I have a subscription to Elle Québec, Clin d'oeil, Coup de Pouce, Châtelaine and Loulou (RIP)… I religiously have in my book-case every books from Loulou, Jean Airoldi, La Reine du Shopping, Louise Labrecque and In Style. These publications tell us what and not to buy according to trends, our silhouette, prices and our needs. At one point one loses itself in the process. Here's a small guide to shop smart.
First and foremost, you need to define your needs. Do you truly need something or simply drawn to it because it says SALE right above? Even if this item is on sale, if the latter stays hidden in your closet, well this wasn't worth your time nor money.
Mix and match
Then, ask yourself if this item can be worn with other pieces for a well put-together outfit which you already have sitting at home. If you're buying a killer pants and yet have nothing to wear it with… not worth the buy. In the end, it's all about making an investment. I call the latter the Mix and Match rule: a bottom for 3 tops. That say, if you're buying a floral skirt of pants, ensure you have at least 2 tops at home that can be paired with your new acquired spring inspired garment.
Choose quality over quantity
I mean anything from fast fashion products that cost a mere 20$ already tells you it won't last… However, they might come in handy for a season but not to build a wardrobe that will last a decade. These pieces bought in any fast fashion retail store are more for trendy pieces that will probably only last 3 straight seasons. But even, it's money thrown in the end so ensure that the seam is straight, buttons are holding up. You also have to take a particular attention to the pattern if ever the latter has cuts in the fabric. Often, patterns aren't quite coordinated and we then obtain an asymmetrical shape that is almost unrecognizable to say the least.
I'm the type of client who'll shop in a hurry during her lunch break. I top that's really OUT THERE paired with a wide leg jeans, I mean, that's a killer outfit right here. Everything fits me like a glove. The first time I try everything at home, and after I washed it once, I realized how easily it wrinkles. I sit down, get up instantly and oh god, my top look like a war zone. Long live viscose eh.
The true art of not being fooled by an item and its price tag. Even then, everything resides in its fabric and confection. An item made in China is to be avoid at all cost and unfortunately will be cheaper than anything made in Quebec. Silk is more expensive than polyester but the resemble is striking. Buying a 200$ dress made of polyester… I mean come on, that's overpriced. For a dress made of silk… that's another story. Deal of the year!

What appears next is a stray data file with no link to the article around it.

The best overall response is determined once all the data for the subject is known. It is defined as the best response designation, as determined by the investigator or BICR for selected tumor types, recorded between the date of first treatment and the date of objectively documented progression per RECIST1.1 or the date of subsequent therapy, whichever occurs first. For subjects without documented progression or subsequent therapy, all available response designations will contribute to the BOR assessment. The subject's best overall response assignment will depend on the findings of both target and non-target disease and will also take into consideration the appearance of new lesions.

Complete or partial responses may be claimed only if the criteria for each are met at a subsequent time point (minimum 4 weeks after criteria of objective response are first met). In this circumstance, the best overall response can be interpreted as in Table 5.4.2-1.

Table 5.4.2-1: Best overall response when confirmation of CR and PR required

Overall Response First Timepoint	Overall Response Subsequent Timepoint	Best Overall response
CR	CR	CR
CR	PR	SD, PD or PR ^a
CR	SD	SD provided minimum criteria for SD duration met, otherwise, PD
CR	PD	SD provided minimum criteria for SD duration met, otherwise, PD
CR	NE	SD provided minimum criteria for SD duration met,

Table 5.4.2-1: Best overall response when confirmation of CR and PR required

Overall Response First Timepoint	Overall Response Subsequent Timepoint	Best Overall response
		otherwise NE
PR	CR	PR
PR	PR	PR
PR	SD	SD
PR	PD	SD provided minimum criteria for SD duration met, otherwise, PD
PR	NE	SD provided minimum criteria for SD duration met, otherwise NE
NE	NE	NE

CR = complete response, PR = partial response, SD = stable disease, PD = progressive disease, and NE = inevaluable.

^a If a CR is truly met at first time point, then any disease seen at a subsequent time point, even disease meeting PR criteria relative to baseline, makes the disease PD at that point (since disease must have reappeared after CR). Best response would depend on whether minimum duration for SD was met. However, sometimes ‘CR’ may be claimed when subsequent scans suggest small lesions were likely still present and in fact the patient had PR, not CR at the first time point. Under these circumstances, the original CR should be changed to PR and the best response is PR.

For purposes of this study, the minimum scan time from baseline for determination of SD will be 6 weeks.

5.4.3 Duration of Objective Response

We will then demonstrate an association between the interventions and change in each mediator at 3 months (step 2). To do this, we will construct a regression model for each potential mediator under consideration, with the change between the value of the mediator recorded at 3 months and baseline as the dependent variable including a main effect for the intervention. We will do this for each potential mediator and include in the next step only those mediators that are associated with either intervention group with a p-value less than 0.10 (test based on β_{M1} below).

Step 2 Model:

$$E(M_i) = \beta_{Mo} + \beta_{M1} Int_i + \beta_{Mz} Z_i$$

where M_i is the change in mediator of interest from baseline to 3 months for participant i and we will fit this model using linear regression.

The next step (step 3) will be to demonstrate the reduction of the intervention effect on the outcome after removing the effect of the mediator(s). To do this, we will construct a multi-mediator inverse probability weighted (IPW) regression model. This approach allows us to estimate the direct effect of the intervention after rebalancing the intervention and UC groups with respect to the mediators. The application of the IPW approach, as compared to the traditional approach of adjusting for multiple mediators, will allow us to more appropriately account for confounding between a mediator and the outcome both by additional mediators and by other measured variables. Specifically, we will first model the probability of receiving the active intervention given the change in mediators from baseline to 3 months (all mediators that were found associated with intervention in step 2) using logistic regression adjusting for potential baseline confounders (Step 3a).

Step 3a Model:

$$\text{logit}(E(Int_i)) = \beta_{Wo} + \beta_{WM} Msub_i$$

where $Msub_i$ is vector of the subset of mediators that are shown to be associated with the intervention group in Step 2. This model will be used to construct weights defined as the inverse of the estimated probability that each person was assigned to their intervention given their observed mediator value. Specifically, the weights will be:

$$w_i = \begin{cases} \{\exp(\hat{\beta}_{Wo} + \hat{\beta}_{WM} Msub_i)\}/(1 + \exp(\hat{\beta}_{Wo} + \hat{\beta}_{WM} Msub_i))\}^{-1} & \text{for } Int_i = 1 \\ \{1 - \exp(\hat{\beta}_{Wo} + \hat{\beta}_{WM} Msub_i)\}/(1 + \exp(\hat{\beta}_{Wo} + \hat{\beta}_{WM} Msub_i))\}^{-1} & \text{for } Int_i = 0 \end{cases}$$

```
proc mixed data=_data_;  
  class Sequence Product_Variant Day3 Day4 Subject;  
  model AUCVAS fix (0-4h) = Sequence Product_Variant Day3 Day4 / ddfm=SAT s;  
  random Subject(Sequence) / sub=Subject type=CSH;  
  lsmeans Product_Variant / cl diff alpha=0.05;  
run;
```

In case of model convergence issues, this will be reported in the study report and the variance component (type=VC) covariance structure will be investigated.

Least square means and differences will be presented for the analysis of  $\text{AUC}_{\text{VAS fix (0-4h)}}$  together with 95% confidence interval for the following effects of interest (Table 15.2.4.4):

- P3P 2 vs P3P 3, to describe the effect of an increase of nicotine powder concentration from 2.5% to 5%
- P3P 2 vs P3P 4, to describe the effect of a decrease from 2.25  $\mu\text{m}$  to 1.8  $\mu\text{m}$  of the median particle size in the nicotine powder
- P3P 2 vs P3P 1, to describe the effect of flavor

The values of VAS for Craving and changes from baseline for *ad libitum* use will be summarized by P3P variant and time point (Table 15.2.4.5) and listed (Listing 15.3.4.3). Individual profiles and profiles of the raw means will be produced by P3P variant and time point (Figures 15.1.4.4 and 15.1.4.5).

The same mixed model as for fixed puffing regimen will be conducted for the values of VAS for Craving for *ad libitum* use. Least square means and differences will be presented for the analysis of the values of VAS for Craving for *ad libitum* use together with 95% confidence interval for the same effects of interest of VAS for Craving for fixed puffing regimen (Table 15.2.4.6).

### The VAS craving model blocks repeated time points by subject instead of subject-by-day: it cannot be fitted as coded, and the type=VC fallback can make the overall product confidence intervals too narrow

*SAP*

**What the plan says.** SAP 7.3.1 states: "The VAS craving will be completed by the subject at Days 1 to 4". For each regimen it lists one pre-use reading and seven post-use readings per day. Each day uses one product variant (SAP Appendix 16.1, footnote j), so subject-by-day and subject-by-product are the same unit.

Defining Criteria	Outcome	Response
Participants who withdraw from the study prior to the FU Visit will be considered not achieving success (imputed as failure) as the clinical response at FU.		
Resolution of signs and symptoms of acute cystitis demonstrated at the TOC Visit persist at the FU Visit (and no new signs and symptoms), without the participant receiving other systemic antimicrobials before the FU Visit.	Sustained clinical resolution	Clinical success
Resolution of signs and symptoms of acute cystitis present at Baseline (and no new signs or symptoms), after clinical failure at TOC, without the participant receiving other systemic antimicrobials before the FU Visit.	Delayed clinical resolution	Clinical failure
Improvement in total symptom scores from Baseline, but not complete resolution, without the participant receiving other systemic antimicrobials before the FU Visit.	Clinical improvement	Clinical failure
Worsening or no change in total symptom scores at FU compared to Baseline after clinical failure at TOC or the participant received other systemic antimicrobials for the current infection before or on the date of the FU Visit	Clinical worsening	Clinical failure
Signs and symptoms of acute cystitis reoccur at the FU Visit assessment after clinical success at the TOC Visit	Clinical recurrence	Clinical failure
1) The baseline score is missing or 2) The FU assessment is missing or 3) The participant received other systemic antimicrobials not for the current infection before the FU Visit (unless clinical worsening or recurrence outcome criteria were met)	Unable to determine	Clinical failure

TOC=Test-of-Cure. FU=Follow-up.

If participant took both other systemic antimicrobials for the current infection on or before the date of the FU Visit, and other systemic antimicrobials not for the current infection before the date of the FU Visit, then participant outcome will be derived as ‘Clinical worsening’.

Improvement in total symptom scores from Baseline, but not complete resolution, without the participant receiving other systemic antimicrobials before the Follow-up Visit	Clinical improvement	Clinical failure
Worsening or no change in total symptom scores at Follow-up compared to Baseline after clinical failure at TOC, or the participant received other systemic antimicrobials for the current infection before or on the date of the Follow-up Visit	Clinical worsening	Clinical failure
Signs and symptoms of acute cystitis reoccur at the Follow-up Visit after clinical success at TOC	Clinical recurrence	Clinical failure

If you're someone who puts EVERYTHING in the washing machine, forget about buying clothes where you have to hand wash them. If you tend to forget your blazer for two whole months at the dry clean well, perhaps buying clothes that need to be dry cleaned isn't for you.
As for drying, if you have pieces made of wool, silk, acetate and rayon.
If you can stand ironing, forget about viscose, silk, cotton, linen. A small tip when you're shopping, simply take the item in your hand and do a ball with the latter, it'll give you an indication if it tends to wrinkle.
Make the changing room your domain
The first tip here is to wear clothes that will be easy to take off and put back on again… not the time or place to arrive with a buttoned up skirt with nylons. Wear a neutral colored pair of trousers that can be paired with potential pieces you're bringing inside the fitting room. Not the time to shop while wearing burgundy skinny jeans. A good Ol' pair of jeans of black trousers are ideal. Same goes for the top. Leave the crazy print home and wear a simple white or black top. As for underwear, opt for a skin tone. If you're shopping for a cocktail dress, try to think of bringing a strapless bras even more if you're trying one with no sleeves. Also, bring a pair of heels in your bag but don't wear them during the entire day or else your back will be killing you.
Try to think in advance of the shoes you're thinking of wearing to that particular occasion, this might help the process of choosing a dress. Same goes for the bag, a clutch version or a cross-body is more practical than having it readjust every two seconds on your shoulde.r
Shop in stores instead of online
I personally love both options. Shopping directly in stores allow you to be able to touch the fabric, trying the item on since sizes may vary from store to store. It's also a great feeling to be able to support local business as well.
Online shopping is also practical for those who always shop in a hurry, those who HATE going shopping and trying pieces on. What I love about this option is being subscribed to newsletter. It's impressive to see the amount of emails I receive and their killer rebates they offer to their clientele. Worth the look.
Mixing Sheer and Leather